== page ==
The fact that an estimated 40 percent of apartments in Melbourne are smaller than 50 square meters, according to the Melbourne City Council’s planning department, shows just how big this issue has become – particularly when you consider that the minimum size a single bedroom apartment can be in Sydney, London and Adelaide is 50m2 or above.
Not only are the apartments lacking in breathing room – literally – they’re also flawed in a number of other ways, with kitchens placed in hallways, a lack of ventilation and natural light, and poor storage.
All of these design faults make these types of developments less attractive to potential tenants, which reduces the desirability of these properties.
Investors would be well advised to steer clear of apartments that don’t tick all the boxes.
Shoebox-sized living spaces, alongside common design flaws in the building itself, should raise some serious red flags for buyers.
The problem is many overseas buyers are purchasing these properties which will become the slums of the future.
Look for Melbourne’s best properties in the inner and middle-ring suburbs.
Studies – and time – have shown that properties close to the city’s CBD (but not in it) and in bayside suburbs close to the water will increase in value more quickly than other properties and suburbs.
The demand for property is higher in these regions, as there is no land available for release, but the areas remain close to employment or desired locations.
Not only are properties closer to the CBD closer have better access to amenities and more employment opportunities, but transport costs are often lower and, as a result, people are willing to pay a premium to live there.
The end result for property investors in Melbourne is that the inner and middle-ring suburbs will (generally) out-perform the averages for suburbs located further from the city.
Be mindful of a Melbourne inner-city apartment oversupply
Melbourne’s property market has been typified by strong population growth and to keep up with surging housing demand, there have been a huge number of new developments – mostly in the form of high-rise apartment buildings, in and around the CBD – that have been approved.
While the population growth, Mainly from overseas migrants, was soaking up soaking up much of this new dwelling stock, the CBD is now over-supplied with too many new apartments.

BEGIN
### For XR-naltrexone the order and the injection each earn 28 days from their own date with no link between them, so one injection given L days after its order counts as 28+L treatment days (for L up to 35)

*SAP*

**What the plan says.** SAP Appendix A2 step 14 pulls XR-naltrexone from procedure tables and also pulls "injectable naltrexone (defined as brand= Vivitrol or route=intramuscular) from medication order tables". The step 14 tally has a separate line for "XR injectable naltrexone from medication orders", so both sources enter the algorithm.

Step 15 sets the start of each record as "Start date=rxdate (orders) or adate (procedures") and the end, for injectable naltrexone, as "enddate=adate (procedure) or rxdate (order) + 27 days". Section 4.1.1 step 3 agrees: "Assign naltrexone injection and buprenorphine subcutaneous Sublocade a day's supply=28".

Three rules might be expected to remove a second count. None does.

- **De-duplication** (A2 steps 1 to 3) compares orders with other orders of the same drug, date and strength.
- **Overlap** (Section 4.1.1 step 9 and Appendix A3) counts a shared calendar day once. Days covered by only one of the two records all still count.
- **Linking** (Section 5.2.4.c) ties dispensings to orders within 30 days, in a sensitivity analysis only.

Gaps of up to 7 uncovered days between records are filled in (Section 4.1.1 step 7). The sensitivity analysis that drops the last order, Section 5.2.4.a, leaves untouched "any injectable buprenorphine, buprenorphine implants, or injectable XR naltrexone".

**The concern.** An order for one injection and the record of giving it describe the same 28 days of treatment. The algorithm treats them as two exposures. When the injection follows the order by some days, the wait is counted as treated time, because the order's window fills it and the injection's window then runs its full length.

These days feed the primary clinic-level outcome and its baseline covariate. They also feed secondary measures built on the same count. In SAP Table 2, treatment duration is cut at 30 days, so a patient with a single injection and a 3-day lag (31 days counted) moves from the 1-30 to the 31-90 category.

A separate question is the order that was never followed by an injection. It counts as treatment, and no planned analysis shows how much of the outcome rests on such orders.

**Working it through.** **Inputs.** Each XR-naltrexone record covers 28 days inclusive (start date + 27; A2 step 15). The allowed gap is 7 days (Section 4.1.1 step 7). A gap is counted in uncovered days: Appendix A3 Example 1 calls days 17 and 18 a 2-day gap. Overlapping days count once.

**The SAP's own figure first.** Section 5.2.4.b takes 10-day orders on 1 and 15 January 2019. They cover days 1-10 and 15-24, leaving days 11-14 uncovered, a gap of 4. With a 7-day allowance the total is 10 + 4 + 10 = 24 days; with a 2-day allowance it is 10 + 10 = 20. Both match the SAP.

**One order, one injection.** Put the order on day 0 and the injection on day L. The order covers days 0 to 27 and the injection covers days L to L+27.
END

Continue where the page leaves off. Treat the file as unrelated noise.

With too many development projects either completed, begun or approved in recent years, the risk for property investors in Melbourne is that there is currently an oversupply of properties in and around Melbourne’s CBD.
And until our international borders are open, and tourists and in particular students return, it is likely that this oversupply will be soaked up meaning there will be no capital growth and sluggish rental growth on your investment – so avoid Melbourne CBD and near CBD properties.
Make the most of Melbourne properties through negative gearing
While most investors understand the concept of negative gearing, just in case you’re not up to speed, here’s a quick refresher:
A property is negatively geared when the costs of owning it – interest on the loan, bank charges, maintenance, repairs, and depreciation – exceed the income it produces.
Since the costs of producing an income are generally deductible against the taxpayer’s other income, property investors can effectively offset some of the interest expense against their wages.
Why would anyone go into a business deal to make a loss?
Generally, it’s because property investors in Melbourne hope that their income losses will be more than offset by their capital gains when they eventually sell (or refinance) their property.
And in Australia capital gain is not taxed unless you sell your property, and then it is concessionally taxed; again evoking the argument that it favors wealthy landlords.
Of course, negative gearing is more favorable for taxpayers who earn high incomes and just to make things clear…
Negative gearing is not an investment strategy – it’s just the way a property is financed at a particular point in time.